U.S. Sen. Chris Murphy was sitting in traffic on I-95 a few weeks ago when he put out a multimedia request for commuters to share their stories. "I was expecting a handful of really interesting stories that tugged on people's heartstrings," Murphy said Friday. "I got an avalanche of them."
"I was expecting a handful of really interesting stories that tugged on people's heartstrings," Murphy said Friday. "I got an avalanche of them."
Commuters tweeted, emailed, called and posted their responses on Facebook by the hundreds. Together, the responses form a mosaic of wasted hours, missed dinners, bad moods and frustrated motorists.
On Friday, Murphy shared 450 of those tales, without names attached, with U.S. Department of Transportation Secretary Anthony Foxx.
Among them were comments from a Fairfield woman whose husband comes home stressed and angry after commuting two hours each way to his workplace in Greenwich.
"If his commute improved the following would happen without question: My marriage would be better because he wouldn't be in a foul mood when he finally arrives home," she wrote. "My daughter would see her father more. He could eat dinner with us, watch her at football games ... help with the dog more … We pay a lot of money in taxes and love Fairfield but I can honestly say I can't wait to leave Connecticut."
The New York metro area, which includes much of southwestern Connecticut, has the fourth worst traffic congestion in the nation, according to the 2015 Urban Mobility Scorecard.
Gov. Dannel P. Malloy has made funding new transportation initiatives a cornerstone of his second-term agenda, calling for the state to invest $100 billion over 30 years to repair bridges, rebuild roads and improve the state's traffic-choked network of highways.
In recent weeks, however, some lawmakers have called for the transportation overhaul to be scaled back, citing the state's budget deficit.
One commuter from Shelton suggested the state reinstate tolls. "Why the issue is still being debated is beyond me. We need to put tolls at the state borders. That way, if all of these out-of-state drivers are going to be using our roads anyway, we're making some money off of them to be able to improve this suffering infrastructure," wrote the motorist, whose 23-mile daily drive to work in New Canaan often takes more than an hour and a half.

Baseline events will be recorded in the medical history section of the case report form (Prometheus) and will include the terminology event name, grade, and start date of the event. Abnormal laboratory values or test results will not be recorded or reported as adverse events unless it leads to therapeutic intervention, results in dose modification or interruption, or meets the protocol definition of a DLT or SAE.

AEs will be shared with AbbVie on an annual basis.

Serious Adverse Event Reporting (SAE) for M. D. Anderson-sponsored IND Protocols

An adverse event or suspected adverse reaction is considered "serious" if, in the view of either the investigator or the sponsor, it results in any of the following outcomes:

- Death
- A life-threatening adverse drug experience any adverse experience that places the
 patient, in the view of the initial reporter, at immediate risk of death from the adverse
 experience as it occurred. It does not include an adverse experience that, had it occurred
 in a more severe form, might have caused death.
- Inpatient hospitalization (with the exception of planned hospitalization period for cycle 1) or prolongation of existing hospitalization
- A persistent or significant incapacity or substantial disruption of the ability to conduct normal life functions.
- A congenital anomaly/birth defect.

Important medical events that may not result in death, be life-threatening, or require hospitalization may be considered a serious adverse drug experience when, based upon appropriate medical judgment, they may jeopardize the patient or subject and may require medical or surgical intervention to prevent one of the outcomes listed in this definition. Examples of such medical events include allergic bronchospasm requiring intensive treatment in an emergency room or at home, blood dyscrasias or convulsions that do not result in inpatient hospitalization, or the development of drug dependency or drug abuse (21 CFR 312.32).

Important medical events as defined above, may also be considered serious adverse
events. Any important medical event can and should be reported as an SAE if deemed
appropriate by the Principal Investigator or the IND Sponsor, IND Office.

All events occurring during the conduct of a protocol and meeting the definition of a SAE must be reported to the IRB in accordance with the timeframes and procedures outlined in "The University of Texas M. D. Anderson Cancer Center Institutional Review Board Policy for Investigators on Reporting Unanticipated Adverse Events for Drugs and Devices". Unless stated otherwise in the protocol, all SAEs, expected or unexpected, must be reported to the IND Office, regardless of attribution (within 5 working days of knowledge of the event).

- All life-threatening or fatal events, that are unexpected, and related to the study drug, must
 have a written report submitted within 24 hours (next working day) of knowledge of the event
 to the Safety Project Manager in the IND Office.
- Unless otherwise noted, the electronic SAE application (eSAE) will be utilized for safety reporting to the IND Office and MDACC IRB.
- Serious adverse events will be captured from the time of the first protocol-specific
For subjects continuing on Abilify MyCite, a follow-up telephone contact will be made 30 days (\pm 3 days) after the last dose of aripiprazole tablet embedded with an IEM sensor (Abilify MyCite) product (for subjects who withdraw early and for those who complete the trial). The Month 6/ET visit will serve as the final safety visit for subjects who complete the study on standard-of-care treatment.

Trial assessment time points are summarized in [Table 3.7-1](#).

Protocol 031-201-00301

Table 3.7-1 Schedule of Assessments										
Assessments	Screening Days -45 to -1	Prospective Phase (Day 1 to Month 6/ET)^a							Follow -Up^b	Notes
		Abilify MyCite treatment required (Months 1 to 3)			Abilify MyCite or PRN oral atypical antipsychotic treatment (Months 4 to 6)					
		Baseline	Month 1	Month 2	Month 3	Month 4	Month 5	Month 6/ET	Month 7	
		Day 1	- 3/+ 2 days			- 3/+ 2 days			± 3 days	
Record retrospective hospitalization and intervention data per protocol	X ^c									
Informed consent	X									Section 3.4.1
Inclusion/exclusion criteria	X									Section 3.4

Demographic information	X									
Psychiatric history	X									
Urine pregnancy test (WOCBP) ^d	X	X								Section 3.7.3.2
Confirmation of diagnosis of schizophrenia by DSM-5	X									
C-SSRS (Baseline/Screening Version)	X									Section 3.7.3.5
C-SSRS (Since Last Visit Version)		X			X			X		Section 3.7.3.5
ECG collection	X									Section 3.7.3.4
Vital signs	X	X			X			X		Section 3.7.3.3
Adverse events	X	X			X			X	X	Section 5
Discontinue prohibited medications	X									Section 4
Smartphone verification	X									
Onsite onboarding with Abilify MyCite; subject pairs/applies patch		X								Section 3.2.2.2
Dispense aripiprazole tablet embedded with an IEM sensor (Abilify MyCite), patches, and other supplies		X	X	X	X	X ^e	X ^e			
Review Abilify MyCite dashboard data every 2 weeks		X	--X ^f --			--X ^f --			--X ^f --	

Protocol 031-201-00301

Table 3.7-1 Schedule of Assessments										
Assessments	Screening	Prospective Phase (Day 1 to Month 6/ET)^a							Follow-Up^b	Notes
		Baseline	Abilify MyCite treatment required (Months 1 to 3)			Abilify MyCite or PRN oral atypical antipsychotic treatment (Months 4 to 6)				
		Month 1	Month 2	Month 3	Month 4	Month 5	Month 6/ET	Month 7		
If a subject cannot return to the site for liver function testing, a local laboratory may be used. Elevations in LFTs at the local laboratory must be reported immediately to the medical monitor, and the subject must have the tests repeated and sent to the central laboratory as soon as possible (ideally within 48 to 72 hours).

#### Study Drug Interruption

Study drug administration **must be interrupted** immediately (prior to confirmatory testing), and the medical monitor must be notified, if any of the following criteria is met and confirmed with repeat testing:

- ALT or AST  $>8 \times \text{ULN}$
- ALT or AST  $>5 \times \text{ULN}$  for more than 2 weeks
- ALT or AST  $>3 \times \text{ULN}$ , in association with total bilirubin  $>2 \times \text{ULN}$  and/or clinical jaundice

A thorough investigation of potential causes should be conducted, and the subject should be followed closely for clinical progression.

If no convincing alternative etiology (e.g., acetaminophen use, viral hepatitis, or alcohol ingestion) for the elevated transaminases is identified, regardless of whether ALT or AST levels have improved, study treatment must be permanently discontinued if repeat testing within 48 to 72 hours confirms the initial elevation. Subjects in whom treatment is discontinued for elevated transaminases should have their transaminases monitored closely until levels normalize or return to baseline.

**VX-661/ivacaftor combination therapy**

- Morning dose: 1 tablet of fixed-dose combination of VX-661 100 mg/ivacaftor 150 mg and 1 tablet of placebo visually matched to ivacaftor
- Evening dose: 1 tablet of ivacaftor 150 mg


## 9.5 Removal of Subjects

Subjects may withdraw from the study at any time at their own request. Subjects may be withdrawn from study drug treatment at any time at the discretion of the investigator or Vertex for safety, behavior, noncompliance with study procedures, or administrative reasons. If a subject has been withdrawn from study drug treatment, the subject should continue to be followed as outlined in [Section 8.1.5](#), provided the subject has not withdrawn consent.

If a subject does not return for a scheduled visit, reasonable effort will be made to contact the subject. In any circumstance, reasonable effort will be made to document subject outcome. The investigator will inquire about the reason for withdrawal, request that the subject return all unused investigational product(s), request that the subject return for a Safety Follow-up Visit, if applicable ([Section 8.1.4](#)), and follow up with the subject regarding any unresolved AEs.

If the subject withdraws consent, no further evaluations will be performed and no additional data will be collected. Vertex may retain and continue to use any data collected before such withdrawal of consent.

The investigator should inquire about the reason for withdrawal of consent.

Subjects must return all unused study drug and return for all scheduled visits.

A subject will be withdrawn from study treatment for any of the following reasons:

While Fairfield County was home to the most stress-filled commutes, motorists in other parts of the state also chimed in. A driver from Salem who works in Hartford talked of the frustrations encountered daily on Route 2, resulting in delayed dinners and lost time for homework help.
Murphy, a member of the U.S. Senate Appropriations Subcommittee on Transportation, Housing and Urban Development, has long advocated for more federal money for roads and rails. But highlighting the emotional toll traffic takes on motorists and their families represents a new approach to the issue, he said.
As a savvy user of new media, he decided the best way to collect first-person stories is through social media. Murphy kicked off his effort by recording a drive to an event in Norwalk using Periscope, a live video-streaming platform. (He was in the passenger seat while shooting the video, he said.)
"I feel like I've been beating my head against the wall trying to make the case for more transportation spending," the Democratic senator said. "I think there's a breakthrough somewhere in these stories.
"We tend to talk about traffic in these really impersonal, data-driven terms ... traffic isn't just the amount of time you are on the road. It's the missed opportunities at work and at home and the heartbreak that comes with gridlock."
That point was underscored by a plaintive email Murphy received from a single mother in Trumbull, whose 40-plus minute commute to her job in Wilton robs her of time with her 17-month-old son.
"I need to wake him up in the morning and get him to day care by 7, be back on the road by 7:10 to get to work by 8 am which I am always late and then have to stay and make up time and then sit in traffic to get home," she wrote. "So I am missing VALUABLE time with my son… every minute counts."
Murphy said he hopes Foxx will read the anecdotes and use the experiences of Connecticut motorists to devise solutions. Like many things in Congress, Murphy observed, personal stories tend to have more weight than reports dense with statistics.
"Traffic, congestion and delays — the terms we often use to discuss infrastructure — are detached words that do not accurately reflect what transportation means to people back home," he stated in his letter. "I promised my constituents to take their stories to Washington to bring a human face to the debate over the future of transportation in America. It's my hope that you will heed the stories of my constituents and take note of their proposed solutions."